Gender disparities cannot be solved in college


By Luke Vest

An increase in the number of women in the University’s engineering school is always a cause for celebration. That goes for any woman in science, technology, engineering or mathematics fields.

For years, the number of women in the department of computer science has lingered around 10 percent, but this year, the number of females in the computer science freshman class jumped to nearly 25 percent. This rise led to acknowledgment and celebration by the  campus.

The causes of the increase of women in STEM fields may be attributed to the efforts of various advocacy groups to encourage more women to join since they typically make up the minority of these majors.

But are organizations and encouragement truly effective methods for recruiting more females?  

I think that trying to recruit women into engineering and other STEM fields at the time they are about to enter college may be too late. At this point, much of a person’s interests have been established and persuading a person to pursue a certain career is more difficult. 

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I believe that the current childhood habits of males and females cause more men to enter engineering than women because men have a greater exposure to the field through childhood toys and games. For example, when we see LEGO commercials, they typically show boys building such things as airplanes, buildings, cars, etc. We typically don’t see this with young girls.

Recent efforts by companies such as GoldieBlox, which creates toys aimed to attract girls to engineering and encourage problem solving skills, target the root of the problem. However, I believe the next step toward increasing the number of women in STEM fields is to eliminate the idea of the gender gap.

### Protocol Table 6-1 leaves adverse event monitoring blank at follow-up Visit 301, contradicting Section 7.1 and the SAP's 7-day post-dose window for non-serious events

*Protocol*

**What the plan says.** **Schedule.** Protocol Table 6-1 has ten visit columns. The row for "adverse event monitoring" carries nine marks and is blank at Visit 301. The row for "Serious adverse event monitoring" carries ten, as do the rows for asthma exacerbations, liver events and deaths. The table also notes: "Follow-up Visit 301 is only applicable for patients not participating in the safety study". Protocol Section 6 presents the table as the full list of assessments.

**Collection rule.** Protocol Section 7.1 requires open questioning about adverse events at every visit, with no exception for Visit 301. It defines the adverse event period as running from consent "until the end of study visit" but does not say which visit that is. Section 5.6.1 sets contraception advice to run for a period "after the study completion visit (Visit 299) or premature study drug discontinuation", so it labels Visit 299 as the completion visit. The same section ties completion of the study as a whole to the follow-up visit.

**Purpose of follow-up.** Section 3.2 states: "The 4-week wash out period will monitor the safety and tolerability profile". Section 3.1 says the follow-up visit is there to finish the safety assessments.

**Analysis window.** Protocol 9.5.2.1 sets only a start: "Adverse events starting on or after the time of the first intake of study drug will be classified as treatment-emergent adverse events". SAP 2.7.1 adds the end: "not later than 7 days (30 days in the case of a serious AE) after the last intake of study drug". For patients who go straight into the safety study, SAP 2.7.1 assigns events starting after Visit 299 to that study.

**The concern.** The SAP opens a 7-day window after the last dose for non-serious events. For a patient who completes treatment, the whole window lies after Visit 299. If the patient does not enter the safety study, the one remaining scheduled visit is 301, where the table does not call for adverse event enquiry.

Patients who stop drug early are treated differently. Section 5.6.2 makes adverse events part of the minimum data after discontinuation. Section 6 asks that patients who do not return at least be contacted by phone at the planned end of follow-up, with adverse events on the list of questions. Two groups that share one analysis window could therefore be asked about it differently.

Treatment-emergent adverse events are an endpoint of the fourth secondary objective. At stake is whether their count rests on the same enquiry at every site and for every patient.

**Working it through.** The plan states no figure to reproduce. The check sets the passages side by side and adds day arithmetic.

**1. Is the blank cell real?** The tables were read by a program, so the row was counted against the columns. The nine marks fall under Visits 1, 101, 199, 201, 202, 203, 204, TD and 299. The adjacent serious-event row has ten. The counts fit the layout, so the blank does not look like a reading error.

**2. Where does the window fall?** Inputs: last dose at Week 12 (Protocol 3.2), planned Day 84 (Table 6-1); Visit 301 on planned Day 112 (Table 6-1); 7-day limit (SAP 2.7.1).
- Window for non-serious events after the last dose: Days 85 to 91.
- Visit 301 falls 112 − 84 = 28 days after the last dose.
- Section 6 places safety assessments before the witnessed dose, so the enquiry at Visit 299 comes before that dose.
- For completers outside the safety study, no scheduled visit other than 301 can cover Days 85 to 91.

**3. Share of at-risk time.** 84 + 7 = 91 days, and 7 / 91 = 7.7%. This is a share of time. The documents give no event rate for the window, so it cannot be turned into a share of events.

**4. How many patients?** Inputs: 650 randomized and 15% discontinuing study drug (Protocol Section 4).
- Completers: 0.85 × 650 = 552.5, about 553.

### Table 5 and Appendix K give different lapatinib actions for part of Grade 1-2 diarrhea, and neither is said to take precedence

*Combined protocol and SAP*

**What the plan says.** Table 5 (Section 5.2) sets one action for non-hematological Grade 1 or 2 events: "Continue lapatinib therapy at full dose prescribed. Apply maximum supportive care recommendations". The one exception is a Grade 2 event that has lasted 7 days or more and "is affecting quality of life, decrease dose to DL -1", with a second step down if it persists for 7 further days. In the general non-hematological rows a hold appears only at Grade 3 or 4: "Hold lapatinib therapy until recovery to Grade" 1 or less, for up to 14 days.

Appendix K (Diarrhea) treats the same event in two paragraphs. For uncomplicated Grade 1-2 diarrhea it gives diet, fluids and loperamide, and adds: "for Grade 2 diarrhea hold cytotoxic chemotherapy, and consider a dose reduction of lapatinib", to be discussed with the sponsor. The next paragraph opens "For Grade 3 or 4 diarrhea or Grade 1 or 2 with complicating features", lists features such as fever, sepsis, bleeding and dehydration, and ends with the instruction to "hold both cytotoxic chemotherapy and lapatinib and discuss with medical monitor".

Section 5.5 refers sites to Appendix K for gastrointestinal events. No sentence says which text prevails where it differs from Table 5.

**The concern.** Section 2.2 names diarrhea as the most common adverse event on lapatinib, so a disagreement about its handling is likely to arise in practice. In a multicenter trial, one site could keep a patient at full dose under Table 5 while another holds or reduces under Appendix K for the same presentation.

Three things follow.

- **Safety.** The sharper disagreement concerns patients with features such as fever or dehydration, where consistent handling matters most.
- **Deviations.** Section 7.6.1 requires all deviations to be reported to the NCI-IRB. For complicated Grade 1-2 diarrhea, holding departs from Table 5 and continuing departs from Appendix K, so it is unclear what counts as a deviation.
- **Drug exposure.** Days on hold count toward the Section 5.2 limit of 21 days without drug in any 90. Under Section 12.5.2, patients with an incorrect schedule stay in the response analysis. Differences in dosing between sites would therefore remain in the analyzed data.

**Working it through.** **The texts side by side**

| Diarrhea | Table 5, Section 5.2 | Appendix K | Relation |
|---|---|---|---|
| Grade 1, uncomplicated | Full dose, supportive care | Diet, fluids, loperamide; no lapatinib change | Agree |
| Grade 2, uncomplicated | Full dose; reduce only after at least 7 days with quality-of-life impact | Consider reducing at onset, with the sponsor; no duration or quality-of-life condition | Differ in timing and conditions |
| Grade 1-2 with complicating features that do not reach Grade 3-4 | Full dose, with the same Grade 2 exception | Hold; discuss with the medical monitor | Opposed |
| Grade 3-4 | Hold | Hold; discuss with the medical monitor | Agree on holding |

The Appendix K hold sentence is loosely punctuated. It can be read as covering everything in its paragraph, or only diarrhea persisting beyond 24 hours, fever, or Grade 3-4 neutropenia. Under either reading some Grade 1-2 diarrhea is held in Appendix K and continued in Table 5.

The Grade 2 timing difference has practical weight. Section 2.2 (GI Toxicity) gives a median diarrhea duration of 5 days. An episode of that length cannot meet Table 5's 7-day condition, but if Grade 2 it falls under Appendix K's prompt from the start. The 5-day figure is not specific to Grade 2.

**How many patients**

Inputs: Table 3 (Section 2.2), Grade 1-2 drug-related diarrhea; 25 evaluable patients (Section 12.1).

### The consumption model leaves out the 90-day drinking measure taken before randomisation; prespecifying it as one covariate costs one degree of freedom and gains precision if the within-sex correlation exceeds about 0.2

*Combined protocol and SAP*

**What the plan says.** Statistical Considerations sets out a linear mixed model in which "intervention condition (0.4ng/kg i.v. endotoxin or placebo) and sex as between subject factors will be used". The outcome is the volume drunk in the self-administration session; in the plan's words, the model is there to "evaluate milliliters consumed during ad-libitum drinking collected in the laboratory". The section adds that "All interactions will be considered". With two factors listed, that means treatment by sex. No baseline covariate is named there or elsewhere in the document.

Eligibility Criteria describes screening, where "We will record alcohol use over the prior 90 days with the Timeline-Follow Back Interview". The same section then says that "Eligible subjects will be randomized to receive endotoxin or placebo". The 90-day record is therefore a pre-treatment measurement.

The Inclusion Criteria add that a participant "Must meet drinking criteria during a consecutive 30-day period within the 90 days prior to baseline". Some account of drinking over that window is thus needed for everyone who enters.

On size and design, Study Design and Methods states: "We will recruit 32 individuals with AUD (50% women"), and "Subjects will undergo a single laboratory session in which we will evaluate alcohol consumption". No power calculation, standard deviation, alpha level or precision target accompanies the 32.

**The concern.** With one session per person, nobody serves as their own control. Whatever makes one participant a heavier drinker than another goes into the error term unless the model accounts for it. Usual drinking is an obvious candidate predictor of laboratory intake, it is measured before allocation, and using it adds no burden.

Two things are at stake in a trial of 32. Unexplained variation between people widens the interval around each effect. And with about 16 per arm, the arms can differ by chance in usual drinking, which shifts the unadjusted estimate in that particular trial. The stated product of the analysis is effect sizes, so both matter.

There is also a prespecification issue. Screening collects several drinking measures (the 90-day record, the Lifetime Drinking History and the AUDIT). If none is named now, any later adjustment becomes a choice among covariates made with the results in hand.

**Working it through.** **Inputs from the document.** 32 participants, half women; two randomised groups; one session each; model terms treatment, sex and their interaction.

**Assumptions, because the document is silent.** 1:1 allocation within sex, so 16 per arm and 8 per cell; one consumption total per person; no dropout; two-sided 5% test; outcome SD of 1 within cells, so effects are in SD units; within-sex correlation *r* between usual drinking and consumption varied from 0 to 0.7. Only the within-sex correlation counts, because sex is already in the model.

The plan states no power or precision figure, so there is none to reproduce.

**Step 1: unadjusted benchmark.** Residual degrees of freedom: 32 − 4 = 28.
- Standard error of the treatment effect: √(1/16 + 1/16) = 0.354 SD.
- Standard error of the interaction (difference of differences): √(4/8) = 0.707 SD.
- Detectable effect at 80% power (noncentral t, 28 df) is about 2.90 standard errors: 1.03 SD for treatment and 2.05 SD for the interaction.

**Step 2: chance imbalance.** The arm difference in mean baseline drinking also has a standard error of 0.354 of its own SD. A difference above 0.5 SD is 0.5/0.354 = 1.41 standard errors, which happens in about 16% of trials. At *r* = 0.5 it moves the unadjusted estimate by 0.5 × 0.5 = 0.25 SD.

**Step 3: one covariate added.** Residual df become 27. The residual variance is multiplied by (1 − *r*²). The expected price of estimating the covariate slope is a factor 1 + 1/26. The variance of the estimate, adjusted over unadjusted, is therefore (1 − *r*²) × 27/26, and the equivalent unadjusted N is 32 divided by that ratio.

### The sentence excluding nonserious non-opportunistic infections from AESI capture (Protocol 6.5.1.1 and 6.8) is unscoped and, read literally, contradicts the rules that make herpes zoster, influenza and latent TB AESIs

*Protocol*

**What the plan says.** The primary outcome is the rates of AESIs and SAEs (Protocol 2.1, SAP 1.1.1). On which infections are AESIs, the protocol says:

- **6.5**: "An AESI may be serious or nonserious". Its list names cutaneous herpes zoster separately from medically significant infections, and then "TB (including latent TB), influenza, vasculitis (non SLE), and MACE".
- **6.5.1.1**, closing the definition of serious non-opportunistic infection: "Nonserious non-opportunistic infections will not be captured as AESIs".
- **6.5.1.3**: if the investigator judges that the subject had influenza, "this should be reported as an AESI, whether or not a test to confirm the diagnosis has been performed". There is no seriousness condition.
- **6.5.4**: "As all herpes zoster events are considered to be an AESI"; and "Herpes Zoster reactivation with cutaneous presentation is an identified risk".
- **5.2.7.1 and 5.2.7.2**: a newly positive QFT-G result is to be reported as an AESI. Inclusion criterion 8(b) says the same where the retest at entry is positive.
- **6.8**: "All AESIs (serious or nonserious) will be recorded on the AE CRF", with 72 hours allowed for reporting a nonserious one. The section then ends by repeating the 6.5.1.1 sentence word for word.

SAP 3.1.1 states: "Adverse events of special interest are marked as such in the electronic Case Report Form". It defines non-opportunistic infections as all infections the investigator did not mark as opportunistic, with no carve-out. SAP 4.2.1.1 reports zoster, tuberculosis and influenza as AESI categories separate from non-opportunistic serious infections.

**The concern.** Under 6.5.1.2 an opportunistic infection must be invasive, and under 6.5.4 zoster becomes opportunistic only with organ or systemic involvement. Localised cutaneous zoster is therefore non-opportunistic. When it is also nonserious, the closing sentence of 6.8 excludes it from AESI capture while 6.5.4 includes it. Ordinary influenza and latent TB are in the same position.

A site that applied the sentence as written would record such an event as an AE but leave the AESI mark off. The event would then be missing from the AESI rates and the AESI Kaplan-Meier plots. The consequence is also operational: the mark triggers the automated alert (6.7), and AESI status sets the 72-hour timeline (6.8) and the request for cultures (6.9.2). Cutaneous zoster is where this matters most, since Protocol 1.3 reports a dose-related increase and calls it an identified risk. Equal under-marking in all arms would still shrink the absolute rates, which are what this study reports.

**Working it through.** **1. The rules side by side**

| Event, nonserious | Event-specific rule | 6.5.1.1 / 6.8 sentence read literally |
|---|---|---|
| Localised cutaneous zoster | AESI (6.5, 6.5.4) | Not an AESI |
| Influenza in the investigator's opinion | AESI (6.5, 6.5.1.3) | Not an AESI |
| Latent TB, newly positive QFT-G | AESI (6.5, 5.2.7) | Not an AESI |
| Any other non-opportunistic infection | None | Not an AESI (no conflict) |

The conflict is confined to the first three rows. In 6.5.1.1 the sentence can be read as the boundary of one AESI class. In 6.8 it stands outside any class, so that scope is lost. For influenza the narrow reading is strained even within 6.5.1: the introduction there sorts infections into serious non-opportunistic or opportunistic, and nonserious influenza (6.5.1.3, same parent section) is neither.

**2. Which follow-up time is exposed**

Instead of GoldieBlox promoting a toy just for girls, they should target their products towards both boys and girls instead of being singled out.

When women are constantly bombarded with people telling them they should pursue careers in the STEM fields, some may feel as if they are being forced to do something that they are not interested in. 

If someone frequently bugged me about becoming an architect because there wasn’t enough people of my demographic in the field, I would become annoyed and even think lowly of the subject, especially if I wasn’t particularly interested in architecture.

When toy companies use extravagant advertising campaigns for new science products that are obviously geared toward girls, for example, they are creating a gap between the two genders. They are acknowledging the historical gender roles while trying to break them at the same time.

A more subtle approach should be taken.

Toy companies should add toys to their catalog that appeal to both genders rather than using gaudy commercials that reinforce a gender gap in the minds of viewers. 

As a male in computer engineering, I have observed that the number of females in my introduction to electronics class is few and far between. 

I do not think it is because women can’t handle this class or workload, but maybe it’s because they are simply not interested in pursuing this major. Their interests might be geared towards other fields, which I think is a result of larger societal forces.

I don’t think the problem of fewer women in STEM fields would be solved by simply creating more gender-neutral toys for younger children, but this method would hopefully promote similar interests in both genders. 

The ultimate goal is to have a more equal number of males and females in STEM fields, but this cannot be brought about by persuading women to be interested in engineering, for example, when they are entering college.  

We must attack the root of the problem by addressing gender differences during childhood and eliminate the idea of gender disparity altogether.

When we finally stop trying to forcefully end this problem through gendered methods, like toys and advocacy groups, only then can this issue be resolved.

Luke is a freshman in Engineering. He can be reached at [email protected].